The world's population will be more than 7.5 billion in the next 10 to 15 years. This increase in population will occur mostly in the southern hemisphere, where 80%

Laboratory of Biomolecular Technology, Department of Botany, M.L. Sukhadia University, Udaipur-313001, India, e-mail: [email protected]

K.G. Ramawat (ed.), Herbal Drugs: Ethnomedicine to Modern Medicine, DOI 10.1007/978-3-540-79116-4.2, © Springer-Verlag Berlin Heidelberg 2009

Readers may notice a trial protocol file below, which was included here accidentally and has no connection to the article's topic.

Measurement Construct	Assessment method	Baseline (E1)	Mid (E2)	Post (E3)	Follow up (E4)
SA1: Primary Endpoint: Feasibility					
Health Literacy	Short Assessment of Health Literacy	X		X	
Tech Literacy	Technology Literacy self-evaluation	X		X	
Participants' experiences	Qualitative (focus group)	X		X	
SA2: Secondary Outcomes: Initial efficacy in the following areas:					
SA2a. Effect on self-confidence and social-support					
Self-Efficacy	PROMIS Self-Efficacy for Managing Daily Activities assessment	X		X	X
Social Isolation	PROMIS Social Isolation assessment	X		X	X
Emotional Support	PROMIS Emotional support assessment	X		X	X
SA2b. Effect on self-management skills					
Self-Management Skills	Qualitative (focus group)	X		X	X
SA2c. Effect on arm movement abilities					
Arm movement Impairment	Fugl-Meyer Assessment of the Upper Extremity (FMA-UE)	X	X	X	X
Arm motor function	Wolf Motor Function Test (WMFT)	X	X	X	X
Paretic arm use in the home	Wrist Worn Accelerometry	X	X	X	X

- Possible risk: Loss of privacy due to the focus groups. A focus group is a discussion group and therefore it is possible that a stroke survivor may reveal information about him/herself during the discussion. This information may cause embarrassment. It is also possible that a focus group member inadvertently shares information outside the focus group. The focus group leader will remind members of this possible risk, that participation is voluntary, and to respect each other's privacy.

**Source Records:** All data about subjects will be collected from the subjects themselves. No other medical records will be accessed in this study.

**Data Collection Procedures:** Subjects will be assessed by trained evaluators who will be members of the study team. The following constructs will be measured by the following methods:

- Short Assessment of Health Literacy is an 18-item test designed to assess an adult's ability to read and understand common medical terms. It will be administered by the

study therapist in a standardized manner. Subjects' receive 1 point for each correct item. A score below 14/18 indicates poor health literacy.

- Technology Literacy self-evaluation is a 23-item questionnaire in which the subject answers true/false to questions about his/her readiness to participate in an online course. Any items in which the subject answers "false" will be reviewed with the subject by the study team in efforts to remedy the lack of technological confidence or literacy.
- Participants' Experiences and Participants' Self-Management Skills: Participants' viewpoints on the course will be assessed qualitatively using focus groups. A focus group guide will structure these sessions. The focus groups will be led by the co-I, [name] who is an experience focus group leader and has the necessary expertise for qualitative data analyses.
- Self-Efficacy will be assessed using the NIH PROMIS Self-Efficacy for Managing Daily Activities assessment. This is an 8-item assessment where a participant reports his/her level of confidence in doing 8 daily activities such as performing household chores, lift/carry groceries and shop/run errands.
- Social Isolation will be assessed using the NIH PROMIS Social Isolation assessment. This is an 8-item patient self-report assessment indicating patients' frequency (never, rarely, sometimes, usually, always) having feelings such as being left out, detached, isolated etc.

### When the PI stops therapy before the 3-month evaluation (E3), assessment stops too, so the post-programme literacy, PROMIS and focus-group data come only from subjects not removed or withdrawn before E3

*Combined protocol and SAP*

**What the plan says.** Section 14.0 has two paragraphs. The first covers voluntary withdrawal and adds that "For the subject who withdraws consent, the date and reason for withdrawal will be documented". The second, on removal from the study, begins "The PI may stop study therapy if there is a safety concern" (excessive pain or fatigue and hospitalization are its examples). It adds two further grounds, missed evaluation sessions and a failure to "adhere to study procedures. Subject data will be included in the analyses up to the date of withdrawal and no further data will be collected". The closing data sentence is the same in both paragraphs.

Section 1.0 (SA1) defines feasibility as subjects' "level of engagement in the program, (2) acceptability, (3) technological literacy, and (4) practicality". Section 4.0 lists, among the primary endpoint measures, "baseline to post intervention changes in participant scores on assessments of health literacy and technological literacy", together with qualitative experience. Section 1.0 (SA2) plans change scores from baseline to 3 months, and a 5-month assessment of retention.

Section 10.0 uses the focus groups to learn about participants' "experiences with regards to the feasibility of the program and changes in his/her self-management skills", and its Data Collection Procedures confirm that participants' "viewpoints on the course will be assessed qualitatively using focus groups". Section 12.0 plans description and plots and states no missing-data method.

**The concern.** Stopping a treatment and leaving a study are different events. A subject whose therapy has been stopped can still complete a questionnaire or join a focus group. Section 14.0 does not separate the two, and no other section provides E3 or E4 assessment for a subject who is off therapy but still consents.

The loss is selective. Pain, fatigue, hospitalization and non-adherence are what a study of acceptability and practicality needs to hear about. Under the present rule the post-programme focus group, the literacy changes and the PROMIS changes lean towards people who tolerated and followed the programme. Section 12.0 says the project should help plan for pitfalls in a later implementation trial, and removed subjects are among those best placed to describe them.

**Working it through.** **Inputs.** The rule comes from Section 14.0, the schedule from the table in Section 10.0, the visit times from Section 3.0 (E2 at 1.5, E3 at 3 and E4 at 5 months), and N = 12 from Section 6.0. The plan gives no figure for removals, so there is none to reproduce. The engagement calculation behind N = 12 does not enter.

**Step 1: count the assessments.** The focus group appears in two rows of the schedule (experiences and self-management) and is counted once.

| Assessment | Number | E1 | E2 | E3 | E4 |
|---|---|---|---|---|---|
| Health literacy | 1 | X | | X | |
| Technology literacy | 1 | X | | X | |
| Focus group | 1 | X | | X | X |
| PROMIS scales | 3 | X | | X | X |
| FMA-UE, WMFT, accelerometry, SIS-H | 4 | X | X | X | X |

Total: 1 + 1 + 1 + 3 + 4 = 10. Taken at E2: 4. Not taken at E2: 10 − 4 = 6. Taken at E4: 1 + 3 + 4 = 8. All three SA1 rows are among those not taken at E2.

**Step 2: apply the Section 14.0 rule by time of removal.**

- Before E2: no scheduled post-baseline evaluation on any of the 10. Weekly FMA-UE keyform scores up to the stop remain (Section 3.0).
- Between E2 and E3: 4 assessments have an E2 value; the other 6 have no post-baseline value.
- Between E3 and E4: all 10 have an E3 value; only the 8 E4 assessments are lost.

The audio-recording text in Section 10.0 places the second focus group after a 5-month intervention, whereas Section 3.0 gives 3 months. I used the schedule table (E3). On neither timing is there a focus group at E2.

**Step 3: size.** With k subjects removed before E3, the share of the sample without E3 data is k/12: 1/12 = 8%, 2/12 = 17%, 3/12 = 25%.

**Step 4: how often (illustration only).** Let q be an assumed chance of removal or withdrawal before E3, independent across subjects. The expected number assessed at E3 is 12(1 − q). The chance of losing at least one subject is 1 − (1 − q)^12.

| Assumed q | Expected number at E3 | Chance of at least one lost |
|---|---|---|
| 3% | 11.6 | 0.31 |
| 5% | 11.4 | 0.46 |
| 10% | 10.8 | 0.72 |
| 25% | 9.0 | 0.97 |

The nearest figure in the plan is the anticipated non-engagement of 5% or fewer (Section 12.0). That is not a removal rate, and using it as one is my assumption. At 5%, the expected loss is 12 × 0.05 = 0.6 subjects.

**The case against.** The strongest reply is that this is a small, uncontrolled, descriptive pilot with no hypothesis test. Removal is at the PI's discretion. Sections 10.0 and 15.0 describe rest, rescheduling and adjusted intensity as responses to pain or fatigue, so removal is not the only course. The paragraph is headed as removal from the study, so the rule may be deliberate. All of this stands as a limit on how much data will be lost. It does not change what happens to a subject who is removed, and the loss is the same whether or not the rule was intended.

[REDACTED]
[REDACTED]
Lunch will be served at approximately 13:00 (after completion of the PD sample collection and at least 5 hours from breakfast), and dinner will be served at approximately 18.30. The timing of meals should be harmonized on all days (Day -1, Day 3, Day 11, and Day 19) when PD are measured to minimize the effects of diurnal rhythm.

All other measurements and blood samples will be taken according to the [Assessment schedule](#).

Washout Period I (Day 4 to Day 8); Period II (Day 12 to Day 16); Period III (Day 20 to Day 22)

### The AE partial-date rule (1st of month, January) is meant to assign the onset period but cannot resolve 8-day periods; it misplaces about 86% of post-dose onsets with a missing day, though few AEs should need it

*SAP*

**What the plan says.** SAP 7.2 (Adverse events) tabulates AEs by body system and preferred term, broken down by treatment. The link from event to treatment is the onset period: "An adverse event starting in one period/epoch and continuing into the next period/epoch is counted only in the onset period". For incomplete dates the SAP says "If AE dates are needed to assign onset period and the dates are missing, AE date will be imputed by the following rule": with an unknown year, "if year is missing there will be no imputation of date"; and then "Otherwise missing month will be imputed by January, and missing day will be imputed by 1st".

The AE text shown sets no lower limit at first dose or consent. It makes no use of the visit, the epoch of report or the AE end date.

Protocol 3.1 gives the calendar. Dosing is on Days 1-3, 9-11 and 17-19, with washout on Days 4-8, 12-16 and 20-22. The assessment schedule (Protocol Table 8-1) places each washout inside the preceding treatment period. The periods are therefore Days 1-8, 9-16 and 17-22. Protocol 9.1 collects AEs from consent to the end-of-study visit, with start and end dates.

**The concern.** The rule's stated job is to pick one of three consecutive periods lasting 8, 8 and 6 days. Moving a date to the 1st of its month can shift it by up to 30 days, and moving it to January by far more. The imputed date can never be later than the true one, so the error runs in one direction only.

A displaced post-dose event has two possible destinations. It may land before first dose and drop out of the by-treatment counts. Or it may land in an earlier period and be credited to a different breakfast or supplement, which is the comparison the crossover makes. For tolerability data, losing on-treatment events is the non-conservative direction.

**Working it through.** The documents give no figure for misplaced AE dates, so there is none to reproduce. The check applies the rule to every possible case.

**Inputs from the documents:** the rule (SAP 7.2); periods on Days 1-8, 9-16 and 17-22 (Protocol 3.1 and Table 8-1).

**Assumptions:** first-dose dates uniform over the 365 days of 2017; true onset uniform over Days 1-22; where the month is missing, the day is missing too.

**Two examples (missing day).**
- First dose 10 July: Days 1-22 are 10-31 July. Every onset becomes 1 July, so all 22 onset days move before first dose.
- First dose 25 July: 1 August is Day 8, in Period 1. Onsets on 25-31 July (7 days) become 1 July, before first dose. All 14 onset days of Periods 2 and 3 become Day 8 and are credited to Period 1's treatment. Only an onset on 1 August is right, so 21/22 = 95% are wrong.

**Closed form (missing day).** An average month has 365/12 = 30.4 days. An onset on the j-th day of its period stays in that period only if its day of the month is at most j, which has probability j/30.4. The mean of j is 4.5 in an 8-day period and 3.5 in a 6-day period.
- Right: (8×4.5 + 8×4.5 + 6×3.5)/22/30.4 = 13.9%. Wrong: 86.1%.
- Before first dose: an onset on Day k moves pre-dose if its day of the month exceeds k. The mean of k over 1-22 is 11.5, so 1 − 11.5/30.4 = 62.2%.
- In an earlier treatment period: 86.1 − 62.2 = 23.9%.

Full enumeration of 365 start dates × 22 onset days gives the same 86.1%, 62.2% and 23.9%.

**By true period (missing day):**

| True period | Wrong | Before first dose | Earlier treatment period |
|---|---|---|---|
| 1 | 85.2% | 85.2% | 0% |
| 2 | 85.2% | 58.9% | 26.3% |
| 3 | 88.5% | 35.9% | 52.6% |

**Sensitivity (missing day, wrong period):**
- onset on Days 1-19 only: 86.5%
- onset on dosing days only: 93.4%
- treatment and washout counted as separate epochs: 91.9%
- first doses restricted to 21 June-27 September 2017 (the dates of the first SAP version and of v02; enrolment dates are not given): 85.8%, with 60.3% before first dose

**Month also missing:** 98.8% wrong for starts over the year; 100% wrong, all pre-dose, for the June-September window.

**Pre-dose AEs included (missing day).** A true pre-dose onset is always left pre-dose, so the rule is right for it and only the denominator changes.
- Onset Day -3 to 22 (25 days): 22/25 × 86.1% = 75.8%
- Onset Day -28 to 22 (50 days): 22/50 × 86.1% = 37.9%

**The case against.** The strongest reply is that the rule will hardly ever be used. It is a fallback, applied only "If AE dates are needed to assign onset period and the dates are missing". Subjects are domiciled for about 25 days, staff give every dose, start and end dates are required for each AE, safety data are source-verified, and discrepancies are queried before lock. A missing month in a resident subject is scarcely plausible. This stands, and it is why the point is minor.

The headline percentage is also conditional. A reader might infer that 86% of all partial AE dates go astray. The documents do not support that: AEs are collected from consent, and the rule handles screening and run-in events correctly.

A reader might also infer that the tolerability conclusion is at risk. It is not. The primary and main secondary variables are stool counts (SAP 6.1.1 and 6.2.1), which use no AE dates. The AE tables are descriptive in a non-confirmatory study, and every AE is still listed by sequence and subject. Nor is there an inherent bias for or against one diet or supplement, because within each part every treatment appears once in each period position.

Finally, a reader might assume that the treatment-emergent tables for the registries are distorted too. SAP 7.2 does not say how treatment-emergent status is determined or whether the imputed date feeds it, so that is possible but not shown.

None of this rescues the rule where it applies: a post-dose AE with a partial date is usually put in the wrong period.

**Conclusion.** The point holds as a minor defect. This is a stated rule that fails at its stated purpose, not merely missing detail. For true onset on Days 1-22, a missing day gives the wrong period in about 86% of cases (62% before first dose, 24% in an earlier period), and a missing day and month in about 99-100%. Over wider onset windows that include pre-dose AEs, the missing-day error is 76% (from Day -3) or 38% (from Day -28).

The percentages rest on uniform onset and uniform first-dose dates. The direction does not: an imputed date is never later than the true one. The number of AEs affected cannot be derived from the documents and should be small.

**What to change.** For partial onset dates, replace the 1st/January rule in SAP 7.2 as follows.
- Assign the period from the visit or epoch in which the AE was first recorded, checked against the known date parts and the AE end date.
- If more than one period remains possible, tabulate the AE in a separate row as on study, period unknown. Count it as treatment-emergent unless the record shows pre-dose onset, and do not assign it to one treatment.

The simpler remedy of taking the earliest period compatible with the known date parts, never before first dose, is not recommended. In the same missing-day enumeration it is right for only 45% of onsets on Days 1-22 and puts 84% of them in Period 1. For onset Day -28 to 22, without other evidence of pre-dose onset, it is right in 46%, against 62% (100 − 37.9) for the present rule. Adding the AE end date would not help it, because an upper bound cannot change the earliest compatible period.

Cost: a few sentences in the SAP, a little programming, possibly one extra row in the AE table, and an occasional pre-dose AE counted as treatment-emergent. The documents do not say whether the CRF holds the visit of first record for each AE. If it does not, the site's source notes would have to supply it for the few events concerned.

of the population still relies on a traditional system of medicine based on herbal drugs [1]. As civilizations grew from 3000 BCE onwards in Egypt, the Middle East, India and China, the uses of herbs became more sophisticated and written records were prepared. The specific plants to be used and the methods of application for particular ailments were passed down through oral history. Later on, information regarding medicinal plants was recorded in herbals [2]. Historically, herbal drugs were used as tinctures, poultices, powders and teas followed by formulations, and lastly as pure compounds. Medicinal plants or their extracts have been used by humans since time immemorial for different ailments and have provided valuable drugs such as analgesics (morphine), antitussives (codeine), antihypertensives (reserpine), cardiotonics (digoxin), antineoplastics (vinblastine and taxol) and antimalarials (quinine and artemisinin). Some of the plants which continue to be used from Mesopotamian civilization to this day are Cedrus spp., Cupressus sempervirens, Glycirrhiza glabra, Commiphora wightii and Papaver somniferum [1, 3, 4]. About two dozen new drugs derived from natural sources were approved by the FDA and introduced to the market during the period 2000-2005 and include drugs for cancer, neurological, cardiovascular, metabolic and immunological diseases, and genetic disorders [5]. Seven plant-derived drugs currently used clinically for various types of cancers are taxol from Taxus species, vinblastine and vincristine from Catharanthus roseus, topotecan and irinotecan from Camptotheca accuminata, and etoposide and teniposide from Podophyllum peltatum [6]. It is estimated that the worldwide market potential for herbal drugs is around US$40 billion [6]. A similar situation also exists for plant-based food additives, fragrances and biopesticides. Mostly, herbal drugs are collected from the wild, and relatively few species are cultivated. Overexploitation of plants, particularly when roots, tubers and bark are used for commercial purposes, has endangered 4,000 to 10,000 species of medicinal plants [7]. To counter overexploitation of natural resources and the consequent threats to biodiversity, alternative biotechnological methods and sustainable practices have been recommended. Several world organizations and governments have established guidelines for the collection and utilization of medicinal plants [8, 9].

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